Yes, the main difference is the batch burn as compared to a continuous feed. The RMH is based on the masonry heaters from Europe... The more one looks the more similarities one finds.... but is designed to use found materials. Having said that, the old Russian Peasant stoves.... actually ovens.... were often built from clay from the surrounding land... permits hadn't been thought of (and yet somehow mankind survived).
Leave it to Aprovecho to lay claim to inventing the Russian Masonry Heater.
Say what? I didn't get that from it at all. Are we reading the same page? Even the title says "A Small Masonry Heater", clearly saying this is one of something that already exists. Farther down "The challenge of the design of the Cabin Stove was to come up with something that was very compact but also still resembled and functioned like a masonry heater." This clearly points to it's roots... the European masonry heater.
I like their design with the oven.. It wouldn't be all that hard to make a rocket MH that had a stove top and oven - the barrel isn't the only way to build a rocket MH - just seems to be the common (inexpensive) way to go.
Actually, this design doesn't have an oven, but like all good masonry heaters, the firebox should hold its heat long enough to be used as one. Good permaculture idea, getting more than one use from something.
Something I have noticed as I have looked through some of the tiny houses both in the thread on this site and in other places... not too many RMH in there. They tend to take up a lot of room... they are fine for 600sqft cottage, but I think once that drops to 200 sqft or maybe even a bit bigger... it becomes too much of a one use space. Most of the tiny houses I have seen that wish a mass heater, start with an iron stove and add lots of brick around that and it's flue... but that mass is mostly vertical... small footprint. There is also a niche where a large mass heater is maybe not so good. The Russian heaters are made in response to Siberia. Cold, long winters. This is made for the coastal regions... in particular West coast. We could survive here with no heat (not comfortably but our unheated basement sits around 50F at the coldest time of year... survivable with proper clothing). A small stove like this would be a good match. It's cooktop is lower than a RMH barrel top... nice. The RMH needs that height to work right (take the smoke out of the house not in). Attempts to add an oven to a RMH have both been less than trivial and as I recall, not good for much more than a warming oven. This one could work as the only cooking appliance in the house... for a 150sqft house? nice.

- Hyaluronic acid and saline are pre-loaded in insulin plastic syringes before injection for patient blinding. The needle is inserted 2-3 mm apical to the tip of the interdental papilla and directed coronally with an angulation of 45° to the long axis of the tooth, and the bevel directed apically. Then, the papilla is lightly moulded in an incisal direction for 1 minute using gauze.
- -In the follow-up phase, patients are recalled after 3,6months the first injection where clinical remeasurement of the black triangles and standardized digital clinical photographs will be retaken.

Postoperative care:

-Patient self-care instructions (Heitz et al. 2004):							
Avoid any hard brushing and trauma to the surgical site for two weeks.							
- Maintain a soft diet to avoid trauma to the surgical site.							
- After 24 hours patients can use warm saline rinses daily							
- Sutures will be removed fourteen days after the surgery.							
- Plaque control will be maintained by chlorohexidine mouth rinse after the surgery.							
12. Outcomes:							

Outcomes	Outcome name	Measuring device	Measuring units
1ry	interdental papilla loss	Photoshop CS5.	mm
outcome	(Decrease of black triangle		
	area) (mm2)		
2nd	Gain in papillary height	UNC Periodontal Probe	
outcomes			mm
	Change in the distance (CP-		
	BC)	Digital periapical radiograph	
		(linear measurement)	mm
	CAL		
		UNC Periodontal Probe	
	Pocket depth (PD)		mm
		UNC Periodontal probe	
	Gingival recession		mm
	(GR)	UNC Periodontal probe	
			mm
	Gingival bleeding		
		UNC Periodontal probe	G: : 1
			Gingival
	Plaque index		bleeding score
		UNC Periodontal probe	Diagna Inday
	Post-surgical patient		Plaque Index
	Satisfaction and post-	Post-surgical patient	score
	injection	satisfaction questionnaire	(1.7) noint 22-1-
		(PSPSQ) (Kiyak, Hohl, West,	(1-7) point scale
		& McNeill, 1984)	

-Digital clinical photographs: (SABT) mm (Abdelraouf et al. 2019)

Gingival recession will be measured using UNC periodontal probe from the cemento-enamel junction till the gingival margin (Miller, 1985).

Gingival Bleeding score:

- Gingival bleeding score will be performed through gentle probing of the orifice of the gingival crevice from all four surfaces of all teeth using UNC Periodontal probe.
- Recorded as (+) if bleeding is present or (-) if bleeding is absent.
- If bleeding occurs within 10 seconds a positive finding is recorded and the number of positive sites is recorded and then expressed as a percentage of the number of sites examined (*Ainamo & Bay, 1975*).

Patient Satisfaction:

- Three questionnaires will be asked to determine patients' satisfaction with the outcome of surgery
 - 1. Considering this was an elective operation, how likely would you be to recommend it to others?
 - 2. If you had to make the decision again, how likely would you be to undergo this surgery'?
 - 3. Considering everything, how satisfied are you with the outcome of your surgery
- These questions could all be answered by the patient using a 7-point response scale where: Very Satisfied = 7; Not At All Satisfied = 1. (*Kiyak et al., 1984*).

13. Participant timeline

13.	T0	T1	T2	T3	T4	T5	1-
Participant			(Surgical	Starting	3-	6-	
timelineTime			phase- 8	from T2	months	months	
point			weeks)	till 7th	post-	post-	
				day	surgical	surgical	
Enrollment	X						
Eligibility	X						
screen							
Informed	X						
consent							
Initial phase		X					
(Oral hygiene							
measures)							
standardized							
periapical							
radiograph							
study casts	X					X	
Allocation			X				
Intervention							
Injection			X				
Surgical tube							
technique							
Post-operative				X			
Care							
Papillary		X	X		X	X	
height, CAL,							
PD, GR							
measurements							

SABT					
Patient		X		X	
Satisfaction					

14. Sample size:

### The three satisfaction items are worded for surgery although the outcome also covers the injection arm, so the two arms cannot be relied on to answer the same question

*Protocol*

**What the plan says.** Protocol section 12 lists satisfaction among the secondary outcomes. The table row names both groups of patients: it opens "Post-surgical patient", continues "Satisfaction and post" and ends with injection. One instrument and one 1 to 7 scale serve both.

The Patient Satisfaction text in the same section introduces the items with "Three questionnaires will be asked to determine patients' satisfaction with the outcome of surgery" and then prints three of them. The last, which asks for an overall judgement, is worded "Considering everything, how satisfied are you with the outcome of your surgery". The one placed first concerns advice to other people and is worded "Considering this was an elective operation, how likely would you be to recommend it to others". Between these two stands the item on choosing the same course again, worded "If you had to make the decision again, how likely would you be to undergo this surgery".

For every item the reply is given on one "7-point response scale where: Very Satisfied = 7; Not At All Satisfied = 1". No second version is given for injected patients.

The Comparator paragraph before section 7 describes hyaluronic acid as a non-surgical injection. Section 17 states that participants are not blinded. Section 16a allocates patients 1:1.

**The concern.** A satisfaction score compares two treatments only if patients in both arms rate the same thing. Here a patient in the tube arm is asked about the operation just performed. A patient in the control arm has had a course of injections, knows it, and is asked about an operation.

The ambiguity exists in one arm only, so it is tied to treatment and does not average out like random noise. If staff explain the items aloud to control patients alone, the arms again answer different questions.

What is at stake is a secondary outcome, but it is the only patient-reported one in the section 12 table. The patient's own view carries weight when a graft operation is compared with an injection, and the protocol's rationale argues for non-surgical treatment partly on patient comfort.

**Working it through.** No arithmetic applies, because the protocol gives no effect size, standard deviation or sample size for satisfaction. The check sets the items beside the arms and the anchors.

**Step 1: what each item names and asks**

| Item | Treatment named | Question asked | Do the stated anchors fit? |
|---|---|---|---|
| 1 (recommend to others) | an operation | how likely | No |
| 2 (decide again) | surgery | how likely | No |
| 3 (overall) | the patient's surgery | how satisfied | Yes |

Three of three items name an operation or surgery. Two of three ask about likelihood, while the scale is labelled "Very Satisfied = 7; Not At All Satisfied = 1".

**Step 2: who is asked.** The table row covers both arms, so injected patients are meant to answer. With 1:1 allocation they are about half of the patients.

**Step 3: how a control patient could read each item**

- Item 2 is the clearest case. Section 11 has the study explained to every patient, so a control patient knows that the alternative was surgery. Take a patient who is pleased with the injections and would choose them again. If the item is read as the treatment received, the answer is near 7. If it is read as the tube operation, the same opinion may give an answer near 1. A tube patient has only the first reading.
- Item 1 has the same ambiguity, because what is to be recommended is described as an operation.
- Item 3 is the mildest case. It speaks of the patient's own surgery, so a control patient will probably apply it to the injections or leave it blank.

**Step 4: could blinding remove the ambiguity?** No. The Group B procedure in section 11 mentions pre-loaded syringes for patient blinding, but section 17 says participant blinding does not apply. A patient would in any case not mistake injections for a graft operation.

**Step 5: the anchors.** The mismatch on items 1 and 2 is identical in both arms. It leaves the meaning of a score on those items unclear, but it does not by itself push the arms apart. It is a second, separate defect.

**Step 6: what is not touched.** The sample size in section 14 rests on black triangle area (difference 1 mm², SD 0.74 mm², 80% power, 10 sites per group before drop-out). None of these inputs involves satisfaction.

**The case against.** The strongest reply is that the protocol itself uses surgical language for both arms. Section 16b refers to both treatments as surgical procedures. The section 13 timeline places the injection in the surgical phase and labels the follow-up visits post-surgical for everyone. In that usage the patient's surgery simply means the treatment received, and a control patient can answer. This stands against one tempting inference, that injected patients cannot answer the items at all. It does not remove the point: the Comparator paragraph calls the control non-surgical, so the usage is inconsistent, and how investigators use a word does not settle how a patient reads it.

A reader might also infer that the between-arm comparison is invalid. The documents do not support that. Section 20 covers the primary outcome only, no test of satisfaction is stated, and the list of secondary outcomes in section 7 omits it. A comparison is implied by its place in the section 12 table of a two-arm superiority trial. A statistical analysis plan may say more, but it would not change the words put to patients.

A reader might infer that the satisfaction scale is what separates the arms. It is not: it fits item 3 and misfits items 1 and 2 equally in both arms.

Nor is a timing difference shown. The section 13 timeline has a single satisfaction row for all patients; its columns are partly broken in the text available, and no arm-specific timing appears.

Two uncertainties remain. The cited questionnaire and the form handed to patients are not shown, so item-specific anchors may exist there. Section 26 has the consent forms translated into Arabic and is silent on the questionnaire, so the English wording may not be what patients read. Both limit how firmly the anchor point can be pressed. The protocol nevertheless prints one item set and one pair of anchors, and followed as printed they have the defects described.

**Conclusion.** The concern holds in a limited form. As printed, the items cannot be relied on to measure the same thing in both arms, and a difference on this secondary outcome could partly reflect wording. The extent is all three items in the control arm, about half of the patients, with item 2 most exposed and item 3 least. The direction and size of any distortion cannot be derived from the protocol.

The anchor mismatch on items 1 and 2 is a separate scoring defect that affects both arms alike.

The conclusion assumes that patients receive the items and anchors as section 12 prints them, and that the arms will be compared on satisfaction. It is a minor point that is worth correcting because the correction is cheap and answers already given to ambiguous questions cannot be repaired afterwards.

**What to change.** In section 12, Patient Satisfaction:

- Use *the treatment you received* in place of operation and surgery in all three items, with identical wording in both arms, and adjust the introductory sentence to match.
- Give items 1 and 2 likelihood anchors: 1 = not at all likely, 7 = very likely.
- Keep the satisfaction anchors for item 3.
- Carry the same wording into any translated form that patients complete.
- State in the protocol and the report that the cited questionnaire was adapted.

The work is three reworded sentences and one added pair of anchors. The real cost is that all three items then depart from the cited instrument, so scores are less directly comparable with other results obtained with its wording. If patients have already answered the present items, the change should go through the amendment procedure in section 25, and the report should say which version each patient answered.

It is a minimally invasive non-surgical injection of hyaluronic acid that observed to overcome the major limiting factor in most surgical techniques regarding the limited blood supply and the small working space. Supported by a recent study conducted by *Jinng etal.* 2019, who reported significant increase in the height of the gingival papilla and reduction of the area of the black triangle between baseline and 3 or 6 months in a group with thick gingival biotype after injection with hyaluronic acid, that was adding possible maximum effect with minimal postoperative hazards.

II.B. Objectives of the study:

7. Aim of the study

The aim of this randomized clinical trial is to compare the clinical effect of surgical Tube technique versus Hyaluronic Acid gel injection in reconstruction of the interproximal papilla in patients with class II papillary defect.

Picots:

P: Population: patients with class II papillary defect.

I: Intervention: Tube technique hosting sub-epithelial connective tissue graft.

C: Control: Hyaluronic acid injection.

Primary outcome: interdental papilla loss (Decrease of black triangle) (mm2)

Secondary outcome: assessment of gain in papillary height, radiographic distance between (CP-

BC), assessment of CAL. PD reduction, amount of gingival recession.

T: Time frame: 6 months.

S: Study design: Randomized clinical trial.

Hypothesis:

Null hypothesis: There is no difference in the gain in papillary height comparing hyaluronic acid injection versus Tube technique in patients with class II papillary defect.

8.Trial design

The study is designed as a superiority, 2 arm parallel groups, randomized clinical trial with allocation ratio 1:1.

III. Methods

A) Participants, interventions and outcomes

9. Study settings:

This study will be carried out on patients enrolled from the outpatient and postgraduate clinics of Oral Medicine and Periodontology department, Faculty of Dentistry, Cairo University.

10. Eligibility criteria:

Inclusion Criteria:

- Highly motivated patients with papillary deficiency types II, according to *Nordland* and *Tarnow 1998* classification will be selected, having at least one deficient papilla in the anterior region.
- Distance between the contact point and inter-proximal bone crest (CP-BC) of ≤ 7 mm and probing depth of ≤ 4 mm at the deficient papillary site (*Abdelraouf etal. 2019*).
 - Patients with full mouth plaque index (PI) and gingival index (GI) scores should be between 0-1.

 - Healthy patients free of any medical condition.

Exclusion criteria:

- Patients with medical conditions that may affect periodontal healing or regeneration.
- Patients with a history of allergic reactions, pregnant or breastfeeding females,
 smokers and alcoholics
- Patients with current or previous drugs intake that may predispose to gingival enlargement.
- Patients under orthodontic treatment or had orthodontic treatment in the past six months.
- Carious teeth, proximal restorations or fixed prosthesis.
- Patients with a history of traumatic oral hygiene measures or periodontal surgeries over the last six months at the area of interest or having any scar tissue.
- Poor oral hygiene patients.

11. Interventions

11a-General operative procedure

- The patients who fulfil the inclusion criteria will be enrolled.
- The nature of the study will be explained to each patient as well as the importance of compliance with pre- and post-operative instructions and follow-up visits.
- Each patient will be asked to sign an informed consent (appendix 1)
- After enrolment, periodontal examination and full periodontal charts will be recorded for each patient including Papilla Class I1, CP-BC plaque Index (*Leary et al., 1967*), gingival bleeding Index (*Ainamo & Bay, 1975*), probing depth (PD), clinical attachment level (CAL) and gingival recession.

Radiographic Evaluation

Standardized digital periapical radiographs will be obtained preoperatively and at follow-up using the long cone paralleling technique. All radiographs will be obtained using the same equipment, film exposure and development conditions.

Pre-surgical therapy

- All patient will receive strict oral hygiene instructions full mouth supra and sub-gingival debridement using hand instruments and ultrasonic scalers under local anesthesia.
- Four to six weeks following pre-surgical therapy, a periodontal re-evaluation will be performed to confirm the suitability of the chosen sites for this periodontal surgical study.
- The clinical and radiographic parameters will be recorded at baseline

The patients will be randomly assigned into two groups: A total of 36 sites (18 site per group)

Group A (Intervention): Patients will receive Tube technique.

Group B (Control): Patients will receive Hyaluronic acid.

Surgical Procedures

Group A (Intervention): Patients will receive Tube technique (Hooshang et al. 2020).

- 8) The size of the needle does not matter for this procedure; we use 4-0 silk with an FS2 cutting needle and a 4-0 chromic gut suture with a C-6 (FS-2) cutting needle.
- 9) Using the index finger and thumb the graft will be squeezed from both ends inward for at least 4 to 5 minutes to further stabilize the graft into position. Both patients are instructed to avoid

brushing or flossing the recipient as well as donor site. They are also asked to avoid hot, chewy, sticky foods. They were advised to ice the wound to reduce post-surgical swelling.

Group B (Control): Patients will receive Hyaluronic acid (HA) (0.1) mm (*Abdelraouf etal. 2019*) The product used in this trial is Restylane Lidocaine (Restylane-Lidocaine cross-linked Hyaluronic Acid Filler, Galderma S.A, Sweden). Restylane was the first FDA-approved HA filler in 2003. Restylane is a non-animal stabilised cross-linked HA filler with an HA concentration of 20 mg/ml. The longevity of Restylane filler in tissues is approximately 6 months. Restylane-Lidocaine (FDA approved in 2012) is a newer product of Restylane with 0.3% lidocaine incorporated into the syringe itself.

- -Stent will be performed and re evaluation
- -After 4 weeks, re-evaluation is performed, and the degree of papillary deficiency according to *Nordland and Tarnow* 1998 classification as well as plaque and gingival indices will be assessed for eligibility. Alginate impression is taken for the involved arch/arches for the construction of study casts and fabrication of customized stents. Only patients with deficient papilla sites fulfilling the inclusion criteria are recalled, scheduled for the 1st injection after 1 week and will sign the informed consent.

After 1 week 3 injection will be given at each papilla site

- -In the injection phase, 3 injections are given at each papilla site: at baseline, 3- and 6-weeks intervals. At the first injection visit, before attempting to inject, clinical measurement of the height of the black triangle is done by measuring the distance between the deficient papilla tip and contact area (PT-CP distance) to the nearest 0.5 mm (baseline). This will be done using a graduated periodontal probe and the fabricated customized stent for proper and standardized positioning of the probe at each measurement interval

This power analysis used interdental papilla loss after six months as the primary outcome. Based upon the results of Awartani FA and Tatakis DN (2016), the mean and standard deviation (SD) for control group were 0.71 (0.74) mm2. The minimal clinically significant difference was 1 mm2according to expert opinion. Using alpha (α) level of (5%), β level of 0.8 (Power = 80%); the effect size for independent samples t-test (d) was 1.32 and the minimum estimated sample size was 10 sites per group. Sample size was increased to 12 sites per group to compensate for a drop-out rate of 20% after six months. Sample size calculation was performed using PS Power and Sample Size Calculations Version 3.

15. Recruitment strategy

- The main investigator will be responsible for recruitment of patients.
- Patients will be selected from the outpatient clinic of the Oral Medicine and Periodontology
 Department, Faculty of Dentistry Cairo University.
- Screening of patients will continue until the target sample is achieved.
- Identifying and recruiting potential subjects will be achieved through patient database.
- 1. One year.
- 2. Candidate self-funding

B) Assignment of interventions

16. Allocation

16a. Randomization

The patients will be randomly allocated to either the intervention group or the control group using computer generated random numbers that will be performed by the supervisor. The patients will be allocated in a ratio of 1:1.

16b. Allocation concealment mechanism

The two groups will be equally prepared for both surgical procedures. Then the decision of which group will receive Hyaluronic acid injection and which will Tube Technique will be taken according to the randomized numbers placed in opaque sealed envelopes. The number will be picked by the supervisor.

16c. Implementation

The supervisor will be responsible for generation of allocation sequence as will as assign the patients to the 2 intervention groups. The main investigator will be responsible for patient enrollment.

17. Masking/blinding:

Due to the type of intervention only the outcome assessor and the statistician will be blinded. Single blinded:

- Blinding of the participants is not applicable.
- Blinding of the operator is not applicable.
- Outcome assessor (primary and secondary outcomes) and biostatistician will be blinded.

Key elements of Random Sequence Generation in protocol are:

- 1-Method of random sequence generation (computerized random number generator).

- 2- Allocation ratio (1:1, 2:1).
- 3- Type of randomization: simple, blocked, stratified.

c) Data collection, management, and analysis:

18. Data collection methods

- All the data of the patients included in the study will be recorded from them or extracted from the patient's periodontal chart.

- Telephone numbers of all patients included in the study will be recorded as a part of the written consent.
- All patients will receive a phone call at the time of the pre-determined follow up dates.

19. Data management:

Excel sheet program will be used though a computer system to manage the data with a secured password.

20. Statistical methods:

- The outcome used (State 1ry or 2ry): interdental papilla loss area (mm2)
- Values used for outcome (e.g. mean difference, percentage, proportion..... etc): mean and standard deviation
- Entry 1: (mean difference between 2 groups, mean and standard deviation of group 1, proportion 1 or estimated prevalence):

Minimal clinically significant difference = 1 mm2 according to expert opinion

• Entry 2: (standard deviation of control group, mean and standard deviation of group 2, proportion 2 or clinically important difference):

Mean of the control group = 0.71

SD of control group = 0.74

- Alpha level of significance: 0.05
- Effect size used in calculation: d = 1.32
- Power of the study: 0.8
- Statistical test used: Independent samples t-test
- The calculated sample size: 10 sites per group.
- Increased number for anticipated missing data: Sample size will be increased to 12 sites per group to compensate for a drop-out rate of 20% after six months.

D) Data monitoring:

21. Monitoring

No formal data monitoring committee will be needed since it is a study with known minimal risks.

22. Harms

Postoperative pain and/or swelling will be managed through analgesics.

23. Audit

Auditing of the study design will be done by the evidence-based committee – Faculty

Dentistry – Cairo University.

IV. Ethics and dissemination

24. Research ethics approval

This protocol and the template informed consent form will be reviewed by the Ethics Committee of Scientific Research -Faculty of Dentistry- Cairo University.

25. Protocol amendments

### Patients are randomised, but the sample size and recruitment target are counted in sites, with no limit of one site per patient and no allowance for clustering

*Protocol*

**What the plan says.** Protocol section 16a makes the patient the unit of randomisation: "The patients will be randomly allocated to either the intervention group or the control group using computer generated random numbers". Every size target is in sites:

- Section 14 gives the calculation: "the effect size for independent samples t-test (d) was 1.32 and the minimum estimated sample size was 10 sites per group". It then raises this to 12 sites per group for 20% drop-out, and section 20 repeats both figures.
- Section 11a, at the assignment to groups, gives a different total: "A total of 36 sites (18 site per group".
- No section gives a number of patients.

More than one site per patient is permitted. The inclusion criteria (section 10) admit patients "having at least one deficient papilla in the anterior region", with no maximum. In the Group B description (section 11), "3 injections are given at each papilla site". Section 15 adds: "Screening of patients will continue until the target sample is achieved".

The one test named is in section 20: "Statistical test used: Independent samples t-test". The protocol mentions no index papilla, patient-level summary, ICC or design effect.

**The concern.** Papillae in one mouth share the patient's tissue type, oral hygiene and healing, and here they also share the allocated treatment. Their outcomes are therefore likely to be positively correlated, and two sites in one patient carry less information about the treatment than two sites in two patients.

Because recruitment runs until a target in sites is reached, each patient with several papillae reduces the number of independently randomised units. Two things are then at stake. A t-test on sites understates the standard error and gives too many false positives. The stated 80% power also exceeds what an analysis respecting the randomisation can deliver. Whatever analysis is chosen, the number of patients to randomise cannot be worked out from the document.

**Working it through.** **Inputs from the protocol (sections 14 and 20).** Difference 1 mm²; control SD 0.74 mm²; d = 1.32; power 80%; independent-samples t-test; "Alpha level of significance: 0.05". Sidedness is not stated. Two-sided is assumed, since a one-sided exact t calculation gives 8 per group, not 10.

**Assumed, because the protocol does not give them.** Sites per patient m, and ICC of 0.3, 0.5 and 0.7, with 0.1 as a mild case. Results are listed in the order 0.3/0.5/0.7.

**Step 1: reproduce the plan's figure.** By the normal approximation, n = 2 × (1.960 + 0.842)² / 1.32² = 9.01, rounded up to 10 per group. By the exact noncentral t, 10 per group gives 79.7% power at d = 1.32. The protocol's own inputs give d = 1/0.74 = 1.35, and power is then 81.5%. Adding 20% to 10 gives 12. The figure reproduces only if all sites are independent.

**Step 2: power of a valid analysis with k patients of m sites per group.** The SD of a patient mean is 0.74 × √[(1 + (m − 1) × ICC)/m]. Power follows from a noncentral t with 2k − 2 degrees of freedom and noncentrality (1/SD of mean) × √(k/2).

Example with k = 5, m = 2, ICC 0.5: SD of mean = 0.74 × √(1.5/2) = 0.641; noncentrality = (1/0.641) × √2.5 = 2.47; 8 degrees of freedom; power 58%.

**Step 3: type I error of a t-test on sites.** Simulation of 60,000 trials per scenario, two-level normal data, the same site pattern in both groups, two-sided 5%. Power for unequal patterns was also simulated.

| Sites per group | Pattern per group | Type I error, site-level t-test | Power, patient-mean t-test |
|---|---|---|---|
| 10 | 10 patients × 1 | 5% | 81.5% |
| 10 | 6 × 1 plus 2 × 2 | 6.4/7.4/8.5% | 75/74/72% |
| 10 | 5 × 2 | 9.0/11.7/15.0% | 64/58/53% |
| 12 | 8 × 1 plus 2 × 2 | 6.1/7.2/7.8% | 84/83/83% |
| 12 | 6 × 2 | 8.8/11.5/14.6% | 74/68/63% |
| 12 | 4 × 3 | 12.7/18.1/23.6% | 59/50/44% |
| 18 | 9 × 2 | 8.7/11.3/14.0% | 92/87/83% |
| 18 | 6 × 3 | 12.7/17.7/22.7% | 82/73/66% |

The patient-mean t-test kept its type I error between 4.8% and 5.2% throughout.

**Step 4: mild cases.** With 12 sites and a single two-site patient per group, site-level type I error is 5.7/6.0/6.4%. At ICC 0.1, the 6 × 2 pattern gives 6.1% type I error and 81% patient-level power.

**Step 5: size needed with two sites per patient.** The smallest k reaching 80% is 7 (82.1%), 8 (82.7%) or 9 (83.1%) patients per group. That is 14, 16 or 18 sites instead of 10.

I don't think this would be great in Missoula for example... A few dogs (or dog heating pads... or was that chicken heaters?) might be needed to keep a man warm as well as this stove Though those up Sugar Mountain in Vermont might not agree with that as they went days at a time with no fire in their small home. Lot of variables... and a different heater to fit each use. I think I will continue on my RMH project... if for no other reason than it will cost almost nothing and I have a few ideas I want to try... yes an oven even.
I think the tiny house folks should look into putting the mass below floor level instead of in the room.
Some do... some can't. No such thing as one size fits all. For a good example of under the floor, see this thread:
Even the fire hole has been moved outside.... But look at what they had to do to make it work... No cooking on top. (without a ladder)
The rocket stove that the RMH is based on is older than the European masonry heaters...What makes today's versions interesting are the refinements. A close look at the "standard" contraflow masonry heater shows something very close to the RMH... the difference is mostly in feed..... and price. I get the idea (I could be wrong) that the thinking that brought about the RMH went something like this:
Wow, those masonry heaters really work great, they would complement this cob house really well.... It would cost how much!!! Hmmm, well cob is a lot like brick what if we packed it around a metal form, we have lots of junk hanging around....
dale hodgins wrote:
Len, if you have any plans which include used firebrick or other used brick and you're planning a trip to Victoria give me a call. I seldom sell the firebrick and quite often when I'm on a tight time schedule other brick goes to waste as well. Sometimes there are good ceramic flues as well. Stop by and load up for free. Dale: 250-588-3366
Funny, since we have moved from Surrey to Courtenay in 2006, we have been to Naniamo lots, even to Tofino a few times, but not Victoria yet... But yeah, I would have to be going there anyway to make free at least as cheap as new Fuel builds up quick... Naniamo costs me about $50 round trip (A little less maybe).
When is the wooden boat show?
I like what this man has done.
That was one of the designs I was referring to above, here is another smaller one... this article doesn't show all the mass though.
The RMH is a good heater. However it is not for everyone. For some people it is how it looks, for others the materials are hard to find, some people want to do all their cooking on it and find the barrel too high for comfort (not to mention the cob bench you have to reach over).... others need a permit.
The main problem for me with these two stoves, is that they want to be cooking stoves, but have no oven. A heater with a brick firebox can be used as an oven. So the brick heater at the top of the thread could be the "primary" cooking appliance, having both a stove top and an oven. I guess these two could be too, as an oven is not a necessity. The distinction of primary is important in some places as it allows less stringent rules to be applied. I think EPA certification is not required in a primary cooking appliance, but is in a heater. (your mileage may vary.... this may not be true everywhere)